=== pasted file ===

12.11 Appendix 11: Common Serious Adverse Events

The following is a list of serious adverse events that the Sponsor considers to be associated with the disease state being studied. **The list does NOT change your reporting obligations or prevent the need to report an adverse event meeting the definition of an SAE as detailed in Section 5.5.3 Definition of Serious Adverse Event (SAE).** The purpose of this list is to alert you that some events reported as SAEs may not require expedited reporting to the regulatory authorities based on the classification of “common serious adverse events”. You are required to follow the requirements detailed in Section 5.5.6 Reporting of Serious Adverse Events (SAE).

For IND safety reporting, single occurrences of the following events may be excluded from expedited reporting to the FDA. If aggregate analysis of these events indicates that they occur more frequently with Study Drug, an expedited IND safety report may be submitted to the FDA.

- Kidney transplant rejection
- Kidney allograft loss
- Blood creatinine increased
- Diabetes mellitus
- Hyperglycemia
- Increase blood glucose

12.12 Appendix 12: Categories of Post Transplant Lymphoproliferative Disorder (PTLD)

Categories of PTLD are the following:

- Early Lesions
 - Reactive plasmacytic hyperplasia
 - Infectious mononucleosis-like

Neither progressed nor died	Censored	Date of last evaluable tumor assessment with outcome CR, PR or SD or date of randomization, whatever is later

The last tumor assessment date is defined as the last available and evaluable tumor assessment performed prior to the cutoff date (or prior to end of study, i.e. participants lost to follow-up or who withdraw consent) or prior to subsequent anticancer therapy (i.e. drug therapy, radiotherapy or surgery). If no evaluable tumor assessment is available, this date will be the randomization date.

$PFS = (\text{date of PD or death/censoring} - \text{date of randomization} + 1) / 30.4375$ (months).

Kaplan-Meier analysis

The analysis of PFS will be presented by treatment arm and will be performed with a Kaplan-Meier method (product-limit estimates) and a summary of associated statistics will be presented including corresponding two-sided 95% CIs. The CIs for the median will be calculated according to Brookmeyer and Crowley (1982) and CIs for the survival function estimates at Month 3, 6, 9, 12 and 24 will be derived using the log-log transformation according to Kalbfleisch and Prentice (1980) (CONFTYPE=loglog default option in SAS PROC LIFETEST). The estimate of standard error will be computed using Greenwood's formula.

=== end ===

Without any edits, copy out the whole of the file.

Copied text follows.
12.11 Appendix 11: Common Serious Adverse Events

The following is a list of serious adverse events that the Sponsor considers to be associated with the disease state being studied. **The list does NOT change your reporting obligations or prevent the need to report an adverse event meeting the definition of an SAE as detailed in Section 5.5.3 Definition of Serious Adverse Event (SAE).** The purpose of this list is to alert you that some events reported as SAEs may not require expedited reporting to the regulatory authorities based on the classification of “common serious adverse events”. You are required to follow the requirements detailed in Section 5.5.6 Reporting of Serious Adverse Events (SAE).

For IND safety reporting, single occurrences of the following events may be excluded from expedited reporting to the FDA. If aggregate analysis of these events indicates that they occur more frequently with Study Drug, an expedited IND safety report may be submitted to the FDA.

- Kidney transplant rejection
- Kidney allograft loss
- Blood creatinine increased
- Diabetes mellitus
- Hyperglycemia
- Increase blood glucose

12.12 Appendix 12: Categories of Post Transplant Lymphoproliferative Disorder (PTLD)

Categories of PTLD are the following:

- Early Lesions
 - Reactive plasmacytic hyperplasia
 - Infectious mononucleosis-like

Neither progressed nor died	Censored	Date of last evaluable tumor assessment with outcome CR, PR or SD or date of randomization, whatever is later

The last tumor assessment date is defined as the last available and evaluable tumor assessment performed prior to the cutoff date (or prior to end of study, i.e. participants lost to follow-up or who withdraw consent) or prior to subsequent anticancer therapy (i.e. drug therapy, radiotherapy or surgery). If no evaluable tumor assessment is available, this date will be the randomization date.

$PFS = (\text{date of PD or death/censoring} - \text{date of randomization} + 1) / 30.4375$ (months).

Kaplan-Meier analysis

The analysis of PFS will be presented by treatment arm and will be performed with a Kaplan-Meier method (product-limit estimates) and a summary of associated statistics will be presented including corresponding two-sided 95% CIs. The CIs for the median will be calculated according to Brookmeyer and Crowley (1982) and CIs for the survival function estimates at Month 3, 6, 9, 12 and 24 will be derived using the log-log transformation according to Kalbfleisch and Prentice (1980) (CONFTYPE=loglog default option in SAS PROC LIFETEST). The estimate of standard error will be computed using Greenwood's formula.